The ground was dry - shrinking and cracking in its thirst for water. The sun’s torturous rays deepened the cracks, and increased its thirst beyond endurance.
The ground cried out, “God, I’m so thirsty! Please, send me water!”
And God answered.
But not in the way the ground expected.
A shovel pierced through its outer crust, sending dry flat clods of dirt flying. The ground cried out in pain, “Wait! What are you doing, God? I need water, not more pain.”
But the Lord said nothing. He kept shoveling and digging and breaking up the ground, occasionally hitting a rock or piece of worthless debris and tossing it aside.
The ground longed for tears, would have welcomed even that salty moisture, to express its pain. But none came. So it cried with a dry parched moaning.
And God kept scooping and gouging.
The ground felt pieces of itself being removed.
“You’re killing me, God,” the ground said. “Why are you doing this to me? I NEED that dirt to survive. If you keep on digging, there will be nothing left of me. I’ll be empty.”
“Exactly,” said the Digger, in between shovelfuls.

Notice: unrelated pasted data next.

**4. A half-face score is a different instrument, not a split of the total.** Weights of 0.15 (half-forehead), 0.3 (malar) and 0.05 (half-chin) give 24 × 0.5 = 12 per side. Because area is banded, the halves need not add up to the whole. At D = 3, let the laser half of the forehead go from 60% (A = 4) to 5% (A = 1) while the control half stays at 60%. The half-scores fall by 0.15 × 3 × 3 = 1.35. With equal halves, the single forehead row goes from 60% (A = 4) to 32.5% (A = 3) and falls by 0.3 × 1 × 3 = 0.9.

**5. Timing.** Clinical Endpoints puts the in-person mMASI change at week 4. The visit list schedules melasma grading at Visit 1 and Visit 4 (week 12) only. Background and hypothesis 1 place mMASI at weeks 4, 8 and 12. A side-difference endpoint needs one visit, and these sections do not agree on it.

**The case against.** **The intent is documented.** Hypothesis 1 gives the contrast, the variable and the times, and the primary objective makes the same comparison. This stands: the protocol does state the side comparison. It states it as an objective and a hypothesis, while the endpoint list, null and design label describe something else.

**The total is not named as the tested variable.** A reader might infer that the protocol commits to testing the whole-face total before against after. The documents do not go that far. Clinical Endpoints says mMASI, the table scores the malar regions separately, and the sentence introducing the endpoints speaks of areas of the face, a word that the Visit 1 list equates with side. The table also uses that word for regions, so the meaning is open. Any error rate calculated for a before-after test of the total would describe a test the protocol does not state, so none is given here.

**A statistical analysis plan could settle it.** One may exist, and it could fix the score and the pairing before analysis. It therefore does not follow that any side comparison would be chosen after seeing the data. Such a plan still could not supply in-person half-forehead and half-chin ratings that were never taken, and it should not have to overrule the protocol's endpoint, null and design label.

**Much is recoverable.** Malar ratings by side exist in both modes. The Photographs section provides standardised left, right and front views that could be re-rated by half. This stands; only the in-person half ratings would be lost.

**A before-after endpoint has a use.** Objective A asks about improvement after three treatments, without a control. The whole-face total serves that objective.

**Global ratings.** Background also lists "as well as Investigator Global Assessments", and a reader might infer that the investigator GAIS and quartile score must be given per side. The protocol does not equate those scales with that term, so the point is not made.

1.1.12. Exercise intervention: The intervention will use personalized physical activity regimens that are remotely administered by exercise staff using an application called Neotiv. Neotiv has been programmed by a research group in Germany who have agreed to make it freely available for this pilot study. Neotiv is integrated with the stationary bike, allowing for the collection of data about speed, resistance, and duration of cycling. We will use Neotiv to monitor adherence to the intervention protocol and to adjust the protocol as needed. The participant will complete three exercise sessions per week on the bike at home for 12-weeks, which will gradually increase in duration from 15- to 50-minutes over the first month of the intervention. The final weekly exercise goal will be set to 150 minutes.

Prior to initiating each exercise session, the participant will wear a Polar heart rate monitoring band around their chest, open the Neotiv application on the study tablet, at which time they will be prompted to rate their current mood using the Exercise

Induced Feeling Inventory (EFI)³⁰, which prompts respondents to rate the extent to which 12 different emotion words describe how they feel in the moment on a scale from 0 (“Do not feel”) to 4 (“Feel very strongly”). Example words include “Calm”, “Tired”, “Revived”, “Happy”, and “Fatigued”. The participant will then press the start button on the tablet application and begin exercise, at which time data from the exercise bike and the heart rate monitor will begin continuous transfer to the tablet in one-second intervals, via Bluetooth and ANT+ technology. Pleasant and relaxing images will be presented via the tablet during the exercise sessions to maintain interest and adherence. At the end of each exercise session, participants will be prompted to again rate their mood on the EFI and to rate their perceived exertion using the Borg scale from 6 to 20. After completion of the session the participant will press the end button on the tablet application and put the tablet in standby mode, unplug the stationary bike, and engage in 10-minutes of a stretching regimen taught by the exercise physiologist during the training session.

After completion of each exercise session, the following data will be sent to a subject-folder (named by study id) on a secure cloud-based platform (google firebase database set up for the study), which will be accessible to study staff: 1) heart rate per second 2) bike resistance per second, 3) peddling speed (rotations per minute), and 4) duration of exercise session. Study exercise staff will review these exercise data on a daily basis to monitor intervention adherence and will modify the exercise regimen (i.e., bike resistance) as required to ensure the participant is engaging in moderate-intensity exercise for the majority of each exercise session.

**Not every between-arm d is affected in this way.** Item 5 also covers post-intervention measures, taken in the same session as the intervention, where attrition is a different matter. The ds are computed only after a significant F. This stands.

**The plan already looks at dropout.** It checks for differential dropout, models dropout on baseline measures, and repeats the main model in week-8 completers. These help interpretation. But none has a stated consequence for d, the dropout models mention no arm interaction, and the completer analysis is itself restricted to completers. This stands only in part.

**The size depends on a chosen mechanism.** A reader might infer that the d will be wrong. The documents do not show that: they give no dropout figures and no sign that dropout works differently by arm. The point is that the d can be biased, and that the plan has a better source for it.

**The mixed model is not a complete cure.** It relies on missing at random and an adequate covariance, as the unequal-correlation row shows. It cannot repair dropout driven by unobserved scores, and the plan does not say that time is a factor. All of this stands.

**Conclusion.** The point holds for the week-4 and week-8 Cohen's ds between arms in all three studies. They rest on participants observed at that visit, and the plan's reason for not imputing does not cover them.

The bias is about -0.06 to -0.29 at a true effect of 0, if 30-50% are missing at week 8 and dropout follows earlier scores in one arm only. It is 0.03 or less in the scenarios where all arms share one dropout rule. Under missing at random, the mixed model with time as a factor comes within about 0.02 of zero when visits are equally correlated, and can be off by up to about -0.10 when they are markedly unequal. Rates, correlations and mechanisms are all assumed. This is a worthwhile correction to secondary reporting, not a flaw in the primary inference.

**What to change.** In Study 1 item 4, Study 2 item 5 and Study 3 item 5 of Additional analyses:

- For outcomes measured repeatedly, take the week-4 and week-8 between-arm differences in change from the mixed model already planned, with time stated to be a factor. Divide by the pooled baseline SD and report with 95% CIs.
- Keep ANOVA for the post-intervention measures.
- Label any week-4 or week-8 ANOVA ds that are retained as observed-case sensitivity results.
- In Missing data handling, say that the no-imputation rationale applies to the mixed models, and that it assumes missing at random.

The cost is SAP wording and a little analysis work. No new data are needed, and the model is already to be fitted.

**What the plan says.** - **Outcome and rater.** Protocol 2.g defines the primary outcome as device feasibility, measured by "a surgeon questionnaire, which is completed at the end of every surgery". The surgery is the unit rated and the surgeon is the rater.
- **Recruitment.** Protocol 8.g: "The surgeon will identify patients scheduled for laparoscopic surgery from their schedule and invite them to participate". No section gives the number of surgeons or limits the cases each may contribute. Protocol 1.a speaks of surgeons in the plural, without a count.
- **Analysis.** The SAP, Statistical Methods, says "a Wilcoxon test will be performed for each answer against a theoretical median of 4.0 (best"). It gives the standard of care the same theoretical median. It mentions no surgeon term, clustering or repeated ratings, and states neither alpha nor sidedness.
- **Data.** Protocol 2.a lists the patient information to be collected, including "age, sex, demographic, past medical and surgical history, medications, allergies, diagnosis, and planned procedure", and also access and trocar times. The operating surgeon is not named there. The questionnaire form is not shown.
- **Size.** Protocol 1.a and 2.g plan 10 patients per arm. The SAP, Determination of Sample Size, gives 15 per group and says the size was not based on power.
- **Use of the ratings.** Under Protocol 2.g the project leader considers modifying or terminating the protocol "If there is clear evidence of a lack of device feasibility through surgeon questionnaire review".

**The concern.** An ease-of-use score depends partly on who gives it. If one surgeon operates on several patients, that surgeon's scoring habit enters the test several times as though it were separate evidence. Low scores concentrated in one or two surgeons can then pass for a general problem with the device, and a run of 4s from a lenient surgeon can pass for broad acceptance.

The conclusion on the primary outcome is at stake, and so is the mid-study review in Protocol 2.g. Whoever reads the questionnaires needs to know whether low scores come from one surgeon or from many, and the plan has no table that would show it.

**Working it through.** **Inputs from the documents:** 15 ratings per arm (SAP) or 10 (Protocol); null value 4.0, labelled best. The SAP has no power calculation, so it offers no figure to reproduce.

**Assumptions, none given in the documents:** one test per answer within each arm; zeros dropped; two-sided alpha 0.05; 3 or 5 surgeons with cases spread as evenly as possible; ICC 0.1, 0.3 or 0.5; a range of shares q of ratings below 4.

It seemed like an eternity before God paused in His work. By now, the hole was so deep that the Digger was standing in its depth, looking down at the ground beneath His feet. A smile played at His lips, and then a laugh echoed off the walls of the dark hole.
The ground stopped its groaning and complaining.
It felt a strange sensation in the deepest part of its pain – moisture, droplets, then trickles of water began seeping into the hole, into the emptiness. The Lord laughed as the water slowly gurgled in around His feet, up his legs, under His arms, until He finally had to paddle to stay afloat.
The ground shouted in joy, “Water, at last, water! Blessed water, drawn from this well…” then paused and cried, “this well of wounding.”
The ground drank deeply, and the ground was happy.
Time passed and one day a thirsty traveler passed by the well. He spotted a cup tied to a rope above the well, and lowered it into the water. The Digger filled the cup for the stranger, and the well gladly gave from its abundance. The traveler was refreshed by the water, the living water, and went on his way, strengthened to continue his journey.
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The writer and the Word smiled, forgetting the pain that drew the water, the words. Together, they scooped out the living water one cupful at a time, one word at a time, to a very thirsty world.
“With joy you will draw water from the wells of salvation.” Isaiah 12:3
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